As accomplished as all the above mentioned speakers are, I was honestly most impressed by Jacob Eichengreen, the manager of Wesleyan’s student-run cafe, Espwesso, and a current Wesleyan student.
The non-profit cafe is NOT run through Wesleyan Dining Services, and as a result the university does not allow them to be open during “peak” hours, so that all on-campus cafe needs are forced to be funneled into Wesleyan’s cafes. Therefore, Espwesso is only open from 6pm-12am, but they get packed! I can totally see myself studying there in the evenings during my college career.
For Foodstock, Espwesso was able to make a rare appearance in the world of daytime operations. I’m so very glad because that meant I got the chance to try a cup of their locally roasted drip coffee – for only $1! Since the labor is provided through work study, Espwesso can offer high quality coffee at a low price.
I asked for my coffee with a splash of steamed skim milk, and Jacob himself (acting barista for the day), happily provided me just that – except the milk was anything but “splashed” into the cup.
Beautiful! Espwesso trains all its baristas in the art of coffee-making. They all receive a coffee education and go through training and tutorials to foster a true appreciation for the drink.
Attendees of “The Laptop and the Coffee Cup” had the chance to receive a similar coffee education from Jacob; he used a modified version of the training Power Point shown to his new baristas.
Added bonus – he also set out two different kinds of coffee for taste testing/comparisons. I drank both black and it was honestly some of the best coffee I’d ever had. I couldn’t get over it and had to go back for more. This occasion called for the breaking of my one-cup-a-day rule.
I sat back and learned more than I ever thought possible in 45 minutes about my favorite bean (yes, I will declare coffee my favorite bean, even above the beloved black bean).
Just like all other food and drink, coffee seems to be LOADED with certifications and symbols. Some are legit, some are purely profit-driven. Just look at them all!
Did you know coffee is one of the most highly traded commodities in the world, right after oil? And that when coffee is decaffeinated, a LITTLE bit of the taste is sacrificed? But not so much that someone would really notice…and check out all the different stages of the coffee bean!!
A bit of a heated debate broke out after an attendee would not stop arguing against the points (good ones, in my opinion) Jacob made regarding why Espwesso doesn’t roast its own beans. I mean…they’re a student run cafe in the corner of an academic building, only allowed to be open 6 hours a day, opertaing on a limited budget and with a restricted amount of work study hours for staff. I’m not really sure why this man expected Espwesso to not only sell locally roasted coffee and improve coffee education among its employees and patrons, but also roast their own coffee and change much of their current operations to do so. I raised my hand several times during the exchange and defended Espwesso – I just wanted them to know how much I appreciate what they’re trying to do on the Wesleyan campus! I certainly think that a huge school like UConn could use a cafe like that. Trying to take on too much by adding coffee roasting would probably hurt the small cafe more than help. This entire session and discussion definitely made me miss my days as the assistant manager of a cafe at UConn.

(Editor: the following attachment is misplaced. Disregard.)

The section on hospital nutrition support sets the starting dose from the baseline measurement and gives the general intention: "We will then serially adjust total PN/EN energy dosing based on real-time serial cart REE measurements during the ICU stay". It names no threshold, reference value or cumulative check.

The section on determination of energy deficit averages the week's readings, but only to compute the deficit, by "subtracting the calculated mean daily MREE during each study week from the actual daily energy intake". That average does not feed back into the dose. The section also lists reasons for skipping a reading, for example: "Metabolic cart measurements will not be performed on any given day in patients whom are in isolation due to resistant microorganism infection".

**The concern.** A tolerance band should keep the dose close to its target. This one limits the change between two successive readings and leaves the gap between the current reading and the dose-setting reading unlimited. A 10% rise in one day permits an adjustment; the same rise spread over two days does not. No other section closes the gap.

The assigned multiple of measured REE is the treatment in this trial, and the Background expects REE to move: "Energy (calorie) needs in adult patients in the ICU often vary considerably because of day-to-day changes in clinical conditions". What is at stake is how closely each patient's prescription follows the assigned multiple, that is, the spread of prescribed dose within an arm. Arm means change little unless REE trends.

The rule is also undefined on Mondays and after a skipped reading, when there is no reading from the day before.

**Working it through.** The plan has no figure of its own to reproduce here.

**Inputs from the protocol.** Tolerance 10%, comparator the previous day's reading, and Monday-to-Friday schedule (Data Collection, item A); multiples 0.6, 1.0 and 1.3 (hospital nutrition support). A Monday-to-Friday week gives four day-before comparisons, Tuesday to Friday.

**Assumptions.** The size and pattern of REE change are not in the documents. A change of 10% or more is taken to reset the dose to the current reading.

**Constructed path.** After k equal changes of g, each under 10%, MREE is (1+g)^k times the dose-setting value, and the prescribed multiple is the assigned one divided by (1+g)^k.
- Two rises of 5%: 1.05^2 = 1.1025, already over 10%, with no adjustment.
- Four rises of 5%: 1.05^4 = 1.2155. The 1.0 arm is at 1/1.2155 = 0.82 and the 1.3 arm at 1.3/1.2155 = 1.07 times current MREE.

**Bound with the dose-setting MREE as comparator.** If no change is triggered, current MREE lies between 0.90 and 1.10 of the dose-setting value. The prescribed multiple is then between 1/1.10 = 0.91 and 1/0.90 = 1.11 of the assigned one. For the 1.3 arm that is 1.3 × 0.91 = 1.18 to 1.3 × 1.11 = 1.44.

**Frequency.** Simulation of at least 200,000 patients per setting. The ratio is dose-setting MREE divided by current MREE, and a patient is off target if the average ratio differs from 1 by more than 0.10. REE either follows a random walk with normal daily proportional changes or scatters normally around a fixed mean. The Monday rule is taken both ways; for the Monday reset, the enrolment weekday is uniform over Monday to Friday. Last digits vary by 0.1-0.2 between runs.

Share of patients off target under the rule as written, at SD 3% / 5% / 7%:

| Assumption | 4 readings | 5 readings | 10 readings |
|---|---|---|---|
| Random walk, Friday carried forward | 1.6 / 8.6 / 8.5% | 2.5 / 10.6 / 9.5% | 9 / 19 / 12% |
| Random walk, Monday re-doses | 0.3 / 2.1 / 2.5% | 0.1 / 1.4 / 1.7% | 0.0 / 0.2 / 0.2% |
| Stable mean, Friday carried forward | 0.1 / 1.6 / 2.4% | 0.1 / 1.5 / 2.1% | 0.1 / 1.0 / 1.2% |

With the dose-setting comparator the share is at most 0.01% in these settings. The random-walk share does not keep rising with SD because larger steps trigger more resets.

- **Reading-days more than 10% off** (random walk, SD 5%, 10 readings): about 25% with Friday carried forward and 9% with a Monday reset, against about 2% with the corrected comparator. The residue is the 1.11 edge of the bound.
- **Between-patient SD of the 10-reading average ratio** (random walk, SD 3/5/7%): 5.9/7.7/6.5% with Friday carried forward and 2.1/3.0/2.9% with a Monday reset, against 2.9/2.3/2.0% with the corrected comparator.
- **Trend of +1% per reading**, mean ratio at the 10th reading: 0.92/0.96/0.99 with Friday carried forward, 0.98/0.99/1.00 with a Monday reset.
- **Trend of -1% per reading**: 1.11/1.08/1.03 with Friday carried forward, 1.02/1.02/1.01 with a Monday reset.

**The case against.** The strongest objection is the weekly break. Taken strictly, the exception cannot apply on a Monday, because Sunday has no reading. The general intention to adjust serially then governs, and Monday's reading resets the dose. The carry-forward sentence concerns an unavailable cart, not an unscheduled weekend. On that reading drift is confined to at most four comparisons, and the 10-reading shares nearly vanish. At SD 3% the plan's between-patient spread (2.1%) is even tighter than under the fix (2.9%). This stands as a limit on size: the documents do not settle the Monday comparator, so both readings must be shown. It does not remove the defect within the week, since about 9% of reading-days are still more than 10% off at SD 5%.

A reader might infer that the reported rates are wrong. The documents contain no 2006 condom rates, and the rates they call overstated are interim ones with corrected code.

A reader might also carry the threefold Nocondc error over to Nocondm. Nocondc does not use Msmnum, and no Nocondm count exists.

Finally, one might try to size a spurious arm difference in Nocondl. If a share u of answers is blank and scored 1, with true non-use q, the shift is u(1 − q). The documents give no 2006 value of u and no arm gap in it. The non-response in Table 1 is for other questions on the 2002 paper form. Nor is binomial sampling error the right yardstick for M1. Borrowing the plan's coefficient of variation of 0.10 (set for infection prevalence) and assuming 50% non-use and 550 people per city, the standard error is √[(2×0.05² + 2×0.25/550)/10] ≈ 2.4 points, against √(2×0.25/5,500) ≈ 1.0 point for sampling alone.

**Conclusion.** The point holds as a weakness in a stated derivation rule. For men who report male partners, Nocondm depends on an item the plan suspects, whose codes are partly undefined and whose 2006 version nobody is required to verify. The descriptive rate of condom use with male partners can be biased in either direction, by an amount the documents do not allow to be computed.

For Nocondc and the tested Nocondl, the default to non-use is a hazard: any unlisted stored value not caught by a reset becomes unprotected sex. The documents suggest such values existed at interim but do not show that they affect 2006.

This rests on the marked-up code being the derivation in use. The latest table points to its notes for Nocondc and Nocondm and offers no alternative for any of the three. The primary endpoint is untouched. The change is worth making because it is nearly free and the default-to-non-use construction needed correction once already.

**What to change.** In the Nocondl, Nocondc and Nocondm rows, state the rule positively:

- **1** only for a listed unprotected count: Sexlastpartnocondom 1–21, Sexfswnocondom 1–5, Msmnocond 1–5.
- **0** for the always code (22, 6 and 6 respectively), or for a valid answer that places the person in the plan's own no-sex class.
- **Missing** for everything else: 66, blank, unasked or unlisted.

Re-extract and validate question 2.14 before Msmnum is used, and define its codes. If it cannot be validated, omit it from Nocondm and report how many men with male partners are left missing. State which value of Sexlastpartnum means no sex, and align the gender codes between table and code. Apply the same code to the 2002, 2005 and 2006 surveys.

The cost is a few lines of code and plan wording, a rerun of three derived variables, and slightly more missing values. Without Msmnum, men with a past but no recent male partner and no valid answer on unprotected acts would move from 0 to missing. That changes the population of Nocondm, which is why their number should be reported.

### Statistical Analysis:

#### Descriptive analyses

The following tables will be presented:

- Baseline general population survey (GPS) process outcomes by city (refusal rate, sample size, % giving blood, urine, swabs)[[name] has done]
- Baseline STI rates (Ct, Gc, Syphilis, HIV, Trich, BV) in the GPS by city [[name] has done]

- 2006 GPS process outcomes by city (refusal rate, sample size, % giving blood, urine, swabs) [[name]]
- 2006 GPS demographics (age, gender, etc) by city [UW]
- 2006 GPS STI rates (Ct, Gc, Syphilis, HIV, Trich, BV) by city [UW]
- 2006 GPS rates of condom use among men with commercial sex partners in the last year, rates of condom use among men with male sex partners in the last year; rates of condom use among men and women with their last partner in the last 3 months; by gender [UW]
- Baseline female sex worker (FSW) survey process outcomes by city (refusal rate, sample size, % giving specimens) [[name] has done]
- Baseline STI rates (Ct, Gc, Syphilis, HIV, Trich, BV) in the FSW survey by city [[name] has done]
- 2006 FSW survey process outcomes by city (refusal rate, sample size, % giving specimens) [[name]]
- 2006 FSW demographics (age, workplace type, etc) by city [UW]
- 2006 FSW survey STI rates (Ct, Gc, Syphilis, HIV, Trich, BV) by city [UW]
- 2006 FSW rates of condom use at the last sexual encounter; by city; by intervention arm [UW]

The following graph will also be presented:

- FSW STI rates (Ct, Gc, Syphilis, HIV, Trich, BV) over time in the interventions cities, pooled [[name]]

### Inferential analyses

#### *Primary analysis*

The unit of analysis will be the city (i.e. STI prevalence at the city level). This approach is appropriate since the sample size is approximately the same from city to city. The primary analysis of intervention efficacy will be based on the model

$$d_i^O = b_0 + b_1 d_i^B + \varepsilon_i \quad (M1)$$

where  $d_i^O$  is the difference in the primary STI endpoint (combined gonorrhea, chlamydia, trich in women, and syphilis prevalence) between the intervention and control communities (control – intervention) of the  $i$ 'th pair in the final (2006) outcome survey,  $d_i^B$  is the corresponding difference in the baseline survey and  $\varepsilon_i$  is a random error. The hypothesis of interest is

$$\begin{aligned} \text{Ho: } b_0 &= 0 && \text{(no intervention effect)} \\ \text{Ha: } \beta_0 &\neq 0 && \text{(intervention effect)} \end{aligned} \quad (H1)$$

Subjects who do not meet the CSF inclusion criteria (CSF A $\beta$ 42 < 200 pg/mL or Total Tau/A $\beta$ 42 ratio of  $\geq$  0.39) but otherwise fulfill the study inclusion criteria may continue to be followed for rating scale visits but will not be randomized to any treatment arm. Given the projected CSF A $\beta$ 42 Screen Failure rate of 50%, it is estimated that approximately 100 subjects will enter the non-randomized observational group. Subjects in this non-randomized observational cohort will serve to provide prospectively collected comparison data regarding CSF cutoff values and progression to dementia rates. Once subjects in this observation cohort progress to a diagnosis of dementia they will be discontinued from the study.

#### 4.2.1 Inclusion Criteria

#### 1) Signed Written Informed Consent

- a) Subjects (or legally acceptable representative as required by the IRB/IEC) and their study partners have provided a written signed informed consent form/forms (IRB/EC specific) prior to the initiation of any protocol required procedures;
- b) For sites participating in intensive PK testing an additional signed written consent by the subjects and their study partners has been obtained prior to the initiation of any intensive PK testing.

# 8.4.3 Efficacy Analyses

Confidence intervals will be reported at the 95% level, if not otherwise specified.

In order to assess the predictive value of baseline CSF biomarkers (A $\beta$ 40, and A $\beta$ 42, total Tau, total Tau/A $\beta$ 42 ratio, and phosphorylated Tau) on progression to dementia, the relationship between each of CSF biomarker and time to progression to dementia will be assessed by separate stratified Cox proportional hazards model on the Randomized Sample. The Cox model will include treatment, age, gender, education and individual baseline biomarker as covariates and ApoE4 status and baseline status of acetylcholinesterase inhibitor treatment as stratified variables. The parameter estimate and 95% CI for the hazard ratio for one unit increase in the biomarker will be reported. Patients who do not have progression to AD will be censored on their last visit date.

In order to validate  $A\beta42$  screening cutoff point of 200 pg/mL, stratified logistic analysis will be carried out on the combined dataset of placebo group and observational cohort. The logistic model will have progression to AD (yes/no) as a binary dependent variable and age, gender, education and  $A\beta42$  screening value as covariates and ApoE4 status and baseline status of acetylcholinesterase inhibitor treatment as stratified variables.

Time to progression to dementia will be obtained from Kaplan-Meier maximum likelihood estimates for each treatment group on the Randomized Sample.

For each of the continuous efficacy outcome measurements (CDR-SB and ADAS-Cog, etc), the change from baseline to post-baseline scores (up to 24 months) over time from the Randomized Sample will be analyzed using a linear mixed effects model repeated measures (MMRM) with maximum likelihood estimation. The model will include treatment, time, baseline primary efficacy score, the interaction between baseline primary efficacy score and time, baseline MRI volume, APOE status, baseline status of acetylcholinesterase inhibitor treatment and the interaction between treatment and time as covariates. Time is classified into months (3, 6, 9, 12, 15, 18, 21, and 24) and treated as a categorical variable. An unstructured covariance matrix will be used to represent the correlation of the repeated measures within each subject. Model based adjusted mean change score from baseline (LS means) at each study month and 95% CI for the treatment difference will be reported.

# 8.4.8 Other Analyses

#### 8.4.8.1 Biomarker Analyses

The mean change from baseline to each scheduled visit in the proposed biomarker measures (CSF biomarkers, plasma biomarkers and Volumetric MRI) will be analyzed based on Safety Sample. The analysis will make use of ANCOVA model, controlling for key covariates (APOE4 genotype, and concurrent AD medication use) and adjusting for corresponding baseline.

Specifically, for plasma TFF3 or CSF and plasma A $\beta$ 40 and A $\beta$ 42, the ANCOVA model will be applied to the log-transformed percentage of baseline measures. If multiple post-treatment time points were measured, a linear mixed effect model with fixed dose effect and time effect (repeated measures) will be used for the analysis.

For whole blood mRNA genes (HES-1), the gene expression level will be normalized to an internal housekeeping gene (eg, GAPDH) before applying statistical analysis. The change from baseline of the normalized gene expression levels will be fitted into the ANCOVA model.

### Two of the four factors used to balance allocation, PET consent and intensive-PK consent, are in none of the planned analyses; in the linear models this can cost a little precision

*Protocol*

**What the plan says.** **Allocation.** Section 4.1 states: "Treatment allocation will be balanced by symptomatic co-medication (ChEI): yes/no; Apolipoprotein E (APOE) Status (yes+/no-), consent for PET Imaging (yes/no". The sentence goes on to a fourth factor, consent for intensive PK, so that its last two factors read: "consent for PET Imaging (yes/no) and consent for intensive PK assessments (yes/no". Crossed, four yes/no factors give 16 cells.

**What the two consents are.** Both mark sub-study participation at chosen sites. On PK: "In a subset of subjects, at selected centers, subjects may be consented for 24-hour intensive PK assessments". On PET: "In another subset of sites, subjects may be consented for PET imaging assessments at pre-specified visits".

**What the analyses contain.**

Bethany and I met up after our last sessions (she’d attended “Writing the American Road”, about a couple that hit the road to tour restaurants and wrote about it) to walk back to our cars. It was a great day and I learned so much! I’m really grateful to Wesleyan for putting on Foodstock for free and educating CT residents on food writing, eating local, the business of food, coffee, and more!
Would you have been interested in attending any of these sessions?
Am I the only one who missed the innuendo behind the product name for Sticky Nuts?
Are you a Faith Middleton fan?